US CERT warns of vulnerabilities in VPN apps

The Cybersecurity and Infrastructure Security Agency (CISA) and the US-CERT warn of vulnerabilities in VPN applications for corporate environments.


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Virtual Private Networks (VPNs) are used to establish a secure connection to another network over the Internet. However, multiple VPN applications store authentication and/or session cookies insecurely in memory and/or log files.

Within this security advisory (Vulnerability Note VU#192371) of the Software Engineering Institute of Carnegie Mellon University dated 11.4.2019 warns of these vulnerabilities in VPN applications. It states that VPN applications store session cookies insecurely. This is what it says:

CWE-311: Missing Encryption of Sensitive Data
The following products and versions store the cookie insecurely in log files:

– Palo Alto Networks GlobalProtect Agent 4.1.0 for Windows and GlobalProtect Agent 4.1.10 and earlier for macOS0 (CVE-2019-1573)
– Pulse Secure Connect Secure prior to 8.1R14, 8.2, 8.3R6, and 9.0R2
The following products and versions store the cookie insecurely in memory:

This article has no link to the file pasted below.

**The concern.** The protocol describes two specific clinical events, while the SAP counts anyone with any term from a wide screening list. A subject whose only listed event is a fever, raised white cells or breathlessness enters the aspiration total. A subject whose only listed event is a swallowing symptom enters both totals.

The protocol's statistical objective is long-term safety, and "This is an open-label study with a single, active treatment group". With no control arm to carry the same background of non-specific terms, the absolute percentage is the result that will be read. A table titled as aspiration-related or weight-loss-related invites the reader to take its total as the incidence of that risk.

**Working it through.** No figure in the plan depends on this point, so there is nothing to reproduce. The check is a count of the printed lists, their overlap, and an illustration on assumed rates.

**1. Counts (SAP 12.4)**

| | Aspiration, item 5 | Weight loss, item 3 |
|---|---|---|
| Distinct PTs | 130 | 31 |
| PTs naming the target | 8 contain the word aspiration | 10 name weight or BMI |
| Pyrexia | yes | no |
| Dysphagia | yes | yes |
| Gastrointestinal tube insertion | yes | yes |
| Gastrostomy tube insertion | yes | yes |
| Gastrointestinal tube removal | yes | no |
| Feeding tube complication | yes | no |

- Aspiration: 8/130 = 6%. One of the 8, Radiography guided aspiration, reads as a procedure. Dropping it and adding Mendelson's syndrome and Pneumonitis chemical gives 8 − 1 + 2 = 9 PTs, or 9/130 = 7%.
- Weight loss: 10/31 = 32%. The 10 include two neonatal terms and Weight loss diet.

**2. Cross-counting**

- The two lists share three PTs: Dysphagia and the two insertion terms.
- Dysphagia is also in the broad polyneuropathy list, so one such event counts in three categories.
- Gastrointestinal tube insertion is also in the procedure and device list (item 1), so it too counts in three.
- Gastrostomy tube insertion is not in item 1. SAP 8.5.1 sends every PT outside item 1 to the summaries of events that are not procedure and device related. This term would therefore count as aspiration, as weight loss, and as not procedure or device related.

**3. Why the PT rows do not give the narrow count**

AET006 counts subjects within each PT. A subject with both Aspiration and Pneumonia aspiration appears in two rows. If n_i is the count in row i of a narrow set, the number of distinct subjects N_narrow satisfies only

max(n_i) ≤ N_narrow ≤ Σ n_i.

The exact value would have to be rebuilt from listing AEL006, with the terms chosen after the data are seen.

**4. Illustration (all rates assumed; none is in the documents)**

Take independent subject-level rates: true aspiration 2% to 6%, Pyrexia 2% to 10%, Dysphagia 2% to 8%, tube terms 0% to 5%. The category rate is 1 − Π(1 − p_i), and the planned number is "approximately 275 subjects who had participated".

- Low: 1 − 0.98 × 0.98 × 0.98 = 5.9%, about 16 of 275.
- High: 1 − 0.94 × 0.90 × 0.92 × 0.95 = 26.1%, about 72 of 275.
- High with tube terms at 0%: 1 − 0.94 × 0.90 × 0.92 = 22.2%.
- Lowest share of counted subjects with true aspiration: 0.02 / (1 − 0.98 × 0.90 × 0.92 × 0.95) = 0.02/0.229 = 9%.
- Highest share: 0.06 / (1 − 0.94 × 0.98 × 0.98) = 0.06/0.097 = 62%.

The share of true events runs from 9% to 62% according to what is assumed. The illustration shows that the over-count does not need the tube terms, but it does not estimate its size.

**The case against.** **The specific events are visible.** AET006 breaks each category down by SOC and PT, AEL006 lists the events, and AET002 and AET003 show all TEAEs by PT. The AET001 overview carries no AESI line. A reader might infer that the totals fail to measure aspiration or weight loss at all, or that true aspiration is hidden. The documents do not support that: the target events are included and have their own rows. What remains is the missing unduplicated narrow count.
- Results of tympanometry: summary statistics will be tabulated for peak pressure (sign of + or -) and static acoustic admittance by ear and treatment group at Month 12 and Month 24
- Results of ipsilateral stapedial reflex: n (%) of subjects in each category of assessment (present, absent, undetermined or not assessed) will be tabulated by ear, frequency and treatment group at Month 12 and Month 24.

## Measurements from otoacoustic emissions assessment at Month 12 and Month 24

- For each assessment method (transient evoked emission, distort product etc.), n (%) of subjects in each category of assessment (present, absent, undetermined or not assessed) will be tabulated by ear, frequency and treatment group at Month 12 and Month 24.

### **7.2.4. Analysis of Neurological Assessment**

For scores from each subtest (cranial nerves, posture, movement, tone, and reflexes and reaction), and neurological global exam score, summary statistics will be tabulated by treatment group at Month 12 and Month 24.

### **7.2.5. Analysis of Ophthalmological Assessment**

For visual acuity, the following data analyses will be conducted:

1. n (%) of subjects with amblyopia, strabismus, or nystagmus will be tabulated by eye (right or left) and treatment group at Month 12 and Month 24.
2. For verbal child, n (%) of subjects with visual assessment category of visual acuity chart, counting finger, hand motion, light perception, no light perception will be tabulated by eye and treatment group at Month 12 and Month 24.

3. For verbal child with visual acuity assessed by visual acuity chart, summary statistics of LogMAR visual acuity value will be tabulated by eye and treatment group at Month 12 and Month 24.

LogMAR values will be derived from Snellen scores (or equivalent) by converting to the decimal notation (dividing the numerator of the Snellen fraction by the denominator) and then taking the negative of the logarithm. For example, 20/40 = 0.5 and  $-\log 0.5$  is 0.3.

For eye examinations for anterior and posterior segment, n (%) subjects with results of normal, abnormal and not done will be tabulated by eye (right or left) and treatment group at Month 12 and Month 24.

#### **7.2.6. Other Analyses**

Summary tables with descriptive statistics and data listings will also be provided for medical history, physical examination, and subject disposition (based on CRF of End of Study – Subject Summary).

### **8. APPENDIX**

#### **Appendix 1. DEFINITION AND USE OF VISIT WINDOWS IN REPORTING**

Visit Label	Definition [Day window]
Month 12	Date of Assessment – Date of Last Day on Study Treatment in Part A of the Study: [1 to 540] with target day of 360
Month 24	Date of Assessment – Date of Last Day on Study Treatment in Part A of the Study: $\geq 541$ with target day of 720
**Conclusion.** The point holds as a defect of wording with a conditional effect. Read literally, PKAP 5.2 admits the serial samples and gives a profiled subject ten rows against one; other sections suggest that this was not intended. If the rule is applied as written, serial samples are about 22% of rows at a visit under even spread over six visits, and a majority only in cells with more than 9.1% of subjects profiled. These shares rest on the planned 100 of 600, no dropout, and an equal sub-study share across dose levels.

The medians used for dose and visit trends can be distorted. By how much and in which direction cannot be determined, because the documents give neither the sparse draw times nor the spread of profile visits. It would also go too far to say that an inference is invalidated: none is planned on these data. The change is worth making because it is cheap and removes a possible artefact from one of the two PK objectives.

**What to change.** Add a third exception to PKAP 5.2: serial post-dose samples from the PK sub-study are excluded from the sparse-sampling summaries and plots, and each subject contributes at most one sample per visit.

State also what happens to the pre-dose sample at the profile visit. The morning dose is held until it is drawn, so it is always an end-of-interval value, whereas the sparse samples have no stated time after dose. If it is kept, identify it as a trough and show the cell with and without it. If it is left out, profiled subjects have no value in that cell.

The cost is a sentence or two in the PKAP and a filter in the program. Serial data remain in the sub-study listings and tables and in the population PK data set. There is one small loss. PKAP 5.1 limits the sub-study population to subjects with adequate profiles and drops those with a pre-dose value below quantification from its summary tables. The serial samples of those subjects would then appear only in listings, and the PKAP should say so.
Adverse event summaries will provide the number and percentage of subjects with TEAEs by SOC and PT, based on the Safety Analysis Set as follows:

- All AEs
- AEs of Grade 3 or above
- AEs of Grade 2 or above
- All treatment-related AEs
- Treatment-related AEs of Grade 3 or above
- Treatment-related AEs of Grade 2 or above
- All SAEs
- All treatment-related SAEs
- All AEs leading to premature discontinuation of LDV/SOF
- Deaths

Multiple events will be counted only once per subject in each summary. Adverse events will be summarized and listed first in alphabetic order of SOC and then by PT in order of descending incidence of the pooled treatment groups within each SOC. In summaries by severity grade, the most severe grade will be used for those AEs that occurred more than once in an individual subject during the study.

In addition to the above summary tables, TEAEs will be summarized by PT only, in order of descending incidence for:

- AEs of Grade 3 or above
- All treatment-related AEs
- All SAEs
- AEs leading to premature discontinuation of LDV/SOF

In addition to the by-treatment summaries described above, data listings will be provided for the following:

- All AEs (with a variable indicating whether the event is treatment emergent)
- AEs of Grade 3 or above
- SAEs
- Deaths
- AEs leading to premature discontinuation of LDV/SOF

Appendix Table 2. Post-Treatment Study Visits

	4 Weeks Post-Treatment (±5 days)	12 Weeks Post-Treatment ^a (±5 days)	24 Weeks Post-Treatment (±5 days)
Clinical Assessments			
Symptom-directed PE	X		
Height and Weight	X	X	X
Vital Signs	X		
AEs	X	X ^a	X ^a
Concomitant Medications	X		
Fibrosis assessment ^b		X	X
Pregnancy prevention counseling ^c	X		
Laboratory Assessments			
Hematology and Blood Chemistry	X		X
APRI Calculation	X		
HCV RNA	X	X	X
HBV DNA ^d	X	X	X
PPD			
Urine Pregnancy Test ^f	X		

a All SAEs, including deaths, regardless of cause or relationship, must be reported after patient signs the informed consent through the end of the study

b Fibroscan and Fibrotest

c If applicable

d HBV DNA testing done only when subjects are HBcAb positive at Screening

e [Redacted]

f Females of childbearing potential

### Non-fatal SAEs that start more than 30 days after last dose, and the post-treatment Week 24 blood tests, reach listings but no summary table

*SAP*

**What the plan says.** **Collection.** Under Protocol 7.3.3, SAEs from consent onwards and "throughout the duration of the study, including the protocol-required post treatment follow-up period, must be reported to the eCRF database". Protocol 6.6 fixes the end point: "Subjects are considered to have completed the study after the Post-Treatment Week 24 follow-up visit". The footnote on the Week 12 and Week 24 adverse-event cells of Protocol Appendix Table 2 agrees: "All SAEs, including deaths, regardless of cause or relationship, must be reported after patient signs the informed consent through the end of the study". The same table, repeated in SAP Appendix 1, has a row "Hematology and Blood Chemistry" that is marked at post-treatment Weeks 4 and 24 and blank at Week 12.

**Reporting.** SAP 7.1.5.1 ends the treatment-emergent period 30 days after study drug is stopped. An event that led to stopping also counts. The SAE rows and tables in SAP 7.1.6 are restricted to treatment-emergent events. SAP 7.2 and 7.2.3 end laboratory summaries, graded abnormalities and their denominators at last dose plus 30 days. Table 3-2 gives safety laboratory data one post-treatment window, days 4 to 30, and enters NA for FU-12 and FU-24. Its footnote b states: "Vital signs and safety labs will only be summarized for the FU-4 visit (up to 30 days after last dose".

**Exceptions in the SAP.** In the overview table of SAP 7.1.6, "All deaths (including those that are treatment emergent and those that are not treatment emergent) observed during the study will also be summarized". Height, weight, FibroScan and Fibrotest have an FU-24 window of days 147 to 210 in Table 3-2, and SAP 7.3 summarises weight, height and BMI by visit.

– Palo Alto Networks GlobalProtect Agent 4.1.0 for Windows and GlobalProtect Agent 4.1.10 and earlier for macOS0 (CVE-2019-1573)
– Pulse Secure Connect Secure prior to 8.1R14, 8.2, 8.3R6, and 9.0R2
– Cisco AnyConnect 4.7.x and prior

The above text excerpt names the relevant VPN products from different vendors that are used in enterprise environments. Other VPN products based on the above applications are likely to be affected.

If an attacker has persistent access to a VPN user’s endpoint or exfiltrates the cookie using other methods, he can replay the session and bypass other authentication methods. An attacker would then have access to the same applications as the user through his VPN session. Palo Alto Networks GlobalProtect version 4.1.1.1 fixes this vulnerability. There are no known updates from other vendors.  (via Techchrunch).


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